Mistrust of Civic Education

What is a bad civic education? Civic education, broadly construed, is an education in how to be a good citizen. Drawing from French Philosopher Montesquieu, as I have elsewhere, a bad education in a republican society is that which does not instill republican virtue. Republican “[v]irtue, [in Montesquieu’s Spirit of the Laws], “consists in a love of equality, properly understood as a love of ordered equality with one’s fellow citizens” (I.3.3). A love for ordered equality encourages citizens to participate in the community without attempting to dominate each other. This love of equality facilitates a love of the community, an understanding of one’s duty to care for their fellow citizens. Since this republican virtue entails a renunciation of the self, the ability to think abstractly and sympathize with other citizens is critical (I.4.5).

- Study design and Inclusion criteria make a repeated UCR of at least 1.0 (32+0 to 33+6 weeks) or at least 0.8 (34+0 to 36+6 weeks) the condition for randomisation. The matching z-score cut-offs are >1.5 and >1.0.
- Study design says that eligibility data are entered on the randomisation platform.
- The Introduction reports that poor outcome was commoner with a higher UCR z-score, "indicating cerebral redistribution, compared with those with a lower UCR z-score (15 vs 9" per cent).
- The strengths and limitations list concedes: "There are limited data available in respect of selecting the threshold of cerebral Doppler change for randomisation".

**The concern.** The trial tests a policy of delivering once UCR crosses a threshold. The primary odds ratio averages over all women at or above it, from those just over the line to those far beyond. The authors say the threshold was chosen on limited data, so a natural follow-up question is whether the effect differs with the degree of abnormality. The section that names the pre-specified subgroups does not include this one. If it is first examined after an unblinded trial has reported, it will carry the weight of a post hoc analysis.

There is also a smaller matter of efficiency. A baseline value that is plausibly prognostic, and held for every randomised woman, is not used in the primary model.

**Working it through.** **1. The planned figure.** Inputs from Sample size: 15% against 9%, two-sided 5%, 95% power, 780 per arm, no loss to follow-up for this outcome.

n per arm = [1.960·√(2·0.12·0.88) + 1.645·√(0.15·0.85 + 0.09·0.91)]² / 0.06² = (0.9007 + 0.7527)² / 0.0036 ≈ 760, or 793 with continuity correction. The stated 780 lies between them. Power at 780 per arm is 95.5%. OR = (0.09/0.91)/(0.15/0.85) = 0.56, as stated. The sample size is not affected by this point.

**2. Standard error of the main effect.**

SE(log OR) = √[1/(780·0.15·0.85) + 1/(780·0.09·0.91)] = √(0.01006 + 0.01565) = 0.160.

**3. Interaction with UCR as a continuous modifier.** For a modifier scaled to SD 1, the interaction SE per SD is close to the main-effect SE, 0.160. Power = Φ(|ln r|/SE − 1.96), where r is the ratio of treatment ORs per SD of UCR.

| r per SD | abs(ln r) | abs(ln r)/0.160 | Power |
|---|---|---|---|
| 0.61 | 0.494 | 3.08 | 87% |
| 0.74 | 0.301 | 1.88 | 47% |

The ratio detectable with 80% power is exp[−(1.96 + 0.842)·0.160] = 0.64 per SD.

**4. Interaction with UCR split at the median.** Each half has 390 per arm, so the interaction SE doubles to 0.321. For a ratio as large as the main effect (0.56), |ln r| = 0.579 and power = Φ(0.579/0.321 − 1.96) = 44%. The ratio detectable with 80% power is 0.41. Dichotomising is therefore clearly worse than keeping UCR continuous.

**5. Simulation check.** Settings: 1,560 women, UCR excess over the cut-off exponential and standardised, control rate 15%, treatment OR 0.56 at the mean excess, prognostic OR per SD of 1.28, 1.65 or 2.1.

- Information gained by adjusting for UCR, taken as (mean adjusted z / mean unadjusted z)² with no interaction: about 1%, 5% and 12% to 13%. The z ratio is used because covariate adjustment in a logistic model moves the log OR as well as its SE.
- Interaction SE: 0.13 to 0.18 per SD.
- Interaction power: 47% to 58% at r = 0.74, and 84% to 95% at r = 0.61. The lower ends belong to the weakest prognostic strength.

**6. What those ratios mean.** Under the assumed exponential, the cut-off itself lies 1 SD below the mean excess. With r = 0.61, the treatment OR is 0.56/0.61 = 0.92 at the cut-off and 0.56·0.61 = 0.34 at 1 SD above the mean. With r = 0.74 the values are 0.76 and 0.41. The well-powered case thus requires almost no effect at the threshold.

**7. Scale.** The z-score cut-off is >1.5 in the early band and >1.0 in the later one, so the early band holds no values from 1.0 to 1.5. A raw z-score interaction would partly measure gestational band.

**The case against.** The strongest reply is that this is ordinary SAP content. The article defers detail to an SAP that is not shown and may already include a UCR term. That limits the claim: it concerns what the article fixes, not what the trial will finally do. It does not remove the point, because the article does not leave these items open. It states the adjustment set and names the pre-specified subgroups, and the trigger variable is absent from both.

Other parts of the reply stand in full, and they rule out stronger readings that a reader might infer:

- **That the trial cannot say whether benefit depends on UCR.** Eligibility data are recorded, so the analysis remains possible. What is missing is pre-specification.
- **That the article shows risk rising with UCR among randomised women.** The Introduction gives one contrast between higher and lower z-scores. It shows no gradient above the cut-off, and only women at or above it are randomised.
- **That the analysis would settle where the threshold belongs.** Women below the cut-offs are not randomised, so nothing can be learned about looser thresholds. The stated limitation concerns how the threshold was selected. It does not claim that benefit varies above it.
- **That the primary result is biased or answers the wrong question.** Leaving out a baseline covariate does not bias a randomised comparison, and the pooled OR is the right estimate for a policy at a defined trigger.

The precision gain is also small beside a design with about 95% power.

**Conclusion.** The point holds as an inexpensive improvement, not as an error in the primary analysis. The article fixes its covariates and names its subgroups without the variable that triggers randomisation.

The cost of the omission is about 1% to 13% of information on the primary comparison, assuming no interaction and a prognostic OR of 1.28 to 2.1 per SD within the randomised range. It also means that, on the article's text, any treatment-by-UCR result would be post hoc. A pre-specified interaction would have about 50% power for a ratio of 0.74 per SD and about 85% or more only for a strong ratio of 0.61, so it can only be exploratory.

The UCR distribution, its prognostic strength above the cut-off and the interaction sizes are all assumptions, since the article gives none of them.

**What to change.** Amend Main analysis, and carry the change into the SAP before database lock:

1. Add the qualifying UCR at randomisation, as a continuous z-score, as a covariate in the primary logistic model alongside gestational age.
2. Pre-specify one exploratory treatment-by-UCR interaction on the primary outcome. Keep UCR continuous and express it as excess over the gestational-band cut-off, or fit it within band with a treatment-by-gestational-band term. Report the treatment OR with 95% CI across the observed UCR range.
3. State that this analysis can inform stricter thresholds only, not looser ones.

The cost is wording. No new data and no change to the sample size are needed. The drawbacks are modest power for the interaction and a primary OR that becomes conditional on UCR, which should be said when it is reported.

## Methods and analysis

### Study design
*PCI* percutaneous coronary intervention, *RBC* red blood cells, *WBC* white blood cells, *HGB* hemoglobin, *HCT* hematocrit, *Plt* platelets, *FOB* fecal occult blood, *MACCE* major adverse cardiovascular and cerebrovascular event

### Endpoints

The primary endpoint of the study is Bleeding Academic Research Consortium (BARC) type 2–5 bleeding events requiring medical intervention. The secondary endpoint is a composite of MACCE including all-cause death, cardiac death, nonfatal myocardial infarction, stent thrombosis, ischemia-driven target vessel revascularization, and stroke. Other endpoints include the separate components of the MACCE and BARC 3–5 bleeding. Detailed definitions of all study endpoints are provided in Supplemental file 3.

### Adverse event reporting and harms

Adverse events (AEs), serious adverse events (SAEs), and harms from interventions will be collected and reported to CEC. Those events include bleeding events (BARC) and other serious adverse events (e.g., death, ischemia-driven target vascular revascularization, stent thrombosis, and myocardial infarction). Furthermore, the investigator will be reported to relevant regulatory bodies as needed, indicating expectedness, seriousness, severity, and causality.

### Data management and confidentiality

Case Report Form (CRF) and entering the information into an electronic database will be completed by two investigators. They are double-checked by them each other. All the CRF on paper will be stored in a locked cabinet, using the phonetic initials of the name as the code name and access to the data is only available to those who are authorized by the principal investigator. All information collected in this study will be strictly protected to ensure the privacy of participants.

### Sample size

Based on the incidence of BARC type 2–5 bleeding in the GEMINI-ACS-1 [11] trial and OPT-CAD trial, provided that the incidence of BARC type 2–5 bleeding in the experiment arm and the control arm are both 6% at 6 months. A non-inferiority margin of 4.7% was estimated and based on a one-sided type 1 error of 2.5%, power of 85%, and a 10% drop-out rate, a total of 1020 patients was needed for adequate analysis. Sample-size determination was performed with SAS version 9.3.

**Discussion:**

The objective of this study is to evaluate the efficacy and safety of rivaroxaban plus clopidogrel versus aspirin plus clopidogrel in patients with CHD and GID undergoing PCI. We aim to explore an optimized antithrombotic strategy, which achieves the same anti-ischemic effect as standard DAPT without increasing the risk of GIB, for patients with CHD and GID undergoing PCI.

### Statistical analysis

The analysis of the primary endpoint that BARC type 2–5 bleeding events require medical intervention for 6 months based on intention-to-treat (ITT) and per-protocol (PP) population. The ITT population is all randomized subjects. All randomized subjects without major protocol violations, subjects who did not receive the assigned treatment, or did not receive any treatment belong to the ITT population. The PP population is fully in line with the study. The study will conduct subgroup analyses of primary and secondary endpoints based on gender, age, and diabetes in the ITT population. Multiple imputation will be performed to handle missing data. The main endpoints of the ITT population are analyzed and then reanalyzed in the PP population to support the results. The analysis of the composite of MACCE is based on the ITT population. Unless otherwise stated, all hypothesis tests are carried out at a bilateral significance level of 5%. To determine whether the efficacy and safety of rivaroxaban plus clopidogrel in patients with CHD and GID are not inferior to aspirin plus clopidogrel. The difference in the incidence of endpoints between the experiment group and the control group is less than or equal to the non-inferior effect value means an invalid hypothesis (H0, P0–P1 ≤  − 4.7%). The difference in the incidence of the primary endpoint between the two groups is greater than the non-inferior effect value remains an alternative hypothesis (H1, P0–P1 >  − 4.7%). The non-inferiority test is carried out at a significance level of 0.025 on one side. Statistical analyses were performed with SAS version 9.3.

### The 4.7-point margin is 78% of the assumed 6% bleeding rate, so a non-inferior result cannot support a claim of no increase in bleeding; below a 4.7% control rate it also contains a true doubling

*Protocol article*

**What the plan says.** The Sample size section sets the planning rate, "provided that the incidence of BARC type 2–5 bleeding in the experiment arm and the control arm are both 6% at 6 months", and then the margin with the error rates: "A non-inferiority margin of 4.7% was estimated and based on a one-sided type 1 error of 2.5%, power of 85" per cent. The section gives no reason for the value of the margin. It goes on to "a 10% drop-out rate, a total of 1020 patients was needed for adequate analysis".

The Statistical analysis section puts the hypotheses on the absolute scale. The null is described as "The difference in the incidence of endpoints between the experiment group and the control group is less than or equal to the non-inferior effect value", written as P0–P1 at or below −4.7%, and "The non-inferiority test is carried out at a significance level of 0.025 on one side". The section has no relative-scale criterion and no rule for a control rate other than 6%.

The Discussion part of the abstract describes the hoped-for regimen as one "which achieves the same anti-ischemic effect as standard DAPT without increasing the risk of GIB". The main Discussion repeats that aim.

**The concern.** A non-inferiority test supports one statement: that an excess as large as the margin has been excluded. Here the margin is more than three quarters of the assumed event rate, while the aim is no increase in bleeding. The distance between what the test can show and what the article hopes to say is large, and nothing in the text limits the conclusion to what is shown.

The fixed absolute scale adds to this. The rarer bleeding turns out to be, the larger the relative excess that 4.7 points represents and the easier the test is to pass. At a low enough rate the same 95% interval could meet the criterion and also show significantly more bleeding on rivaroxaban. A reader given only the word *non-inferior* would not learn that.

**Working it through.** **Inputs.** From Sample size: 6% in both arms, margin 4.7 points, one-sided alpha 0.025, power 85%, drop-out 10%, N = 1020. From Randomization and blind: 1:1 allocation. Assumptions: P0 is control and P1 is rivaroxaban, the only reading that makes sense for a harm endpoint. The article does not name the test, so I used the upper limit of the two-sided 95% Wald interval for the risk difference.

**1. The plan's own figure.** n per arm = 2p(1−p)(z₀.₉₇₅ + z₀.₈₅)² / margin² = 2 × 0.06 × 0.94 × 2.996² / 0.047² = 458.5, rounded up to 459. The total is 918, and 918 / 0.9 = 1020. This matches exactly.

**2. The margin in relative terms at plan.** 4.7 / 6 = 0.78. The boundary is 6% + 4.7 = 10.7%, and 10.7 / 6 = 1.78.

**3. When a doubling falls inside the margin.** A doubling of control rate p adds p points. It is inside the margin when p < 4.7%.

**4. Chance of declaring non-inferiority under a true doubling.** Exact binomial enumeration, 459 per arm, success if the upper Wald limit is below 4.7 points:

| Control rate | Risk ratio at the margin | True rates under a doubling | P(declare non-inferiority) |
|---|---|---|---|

Moderation, Paul Carrese suggests, is the operative term in Montesquieu’s understanding of the civic and religious virtues needed to sustain a healthy republican society. Self-moderation will prevent citizens from tending toward disordered equality, which is either an extreme equality in all things or an extreme disdain for equality of any kind. “Men cannot render [society] equal services,” Montesquieu writes, “but they should equally render it services” (I.5.3). Virtues that encourage moderation, therefore, are essential to learning good citizenship.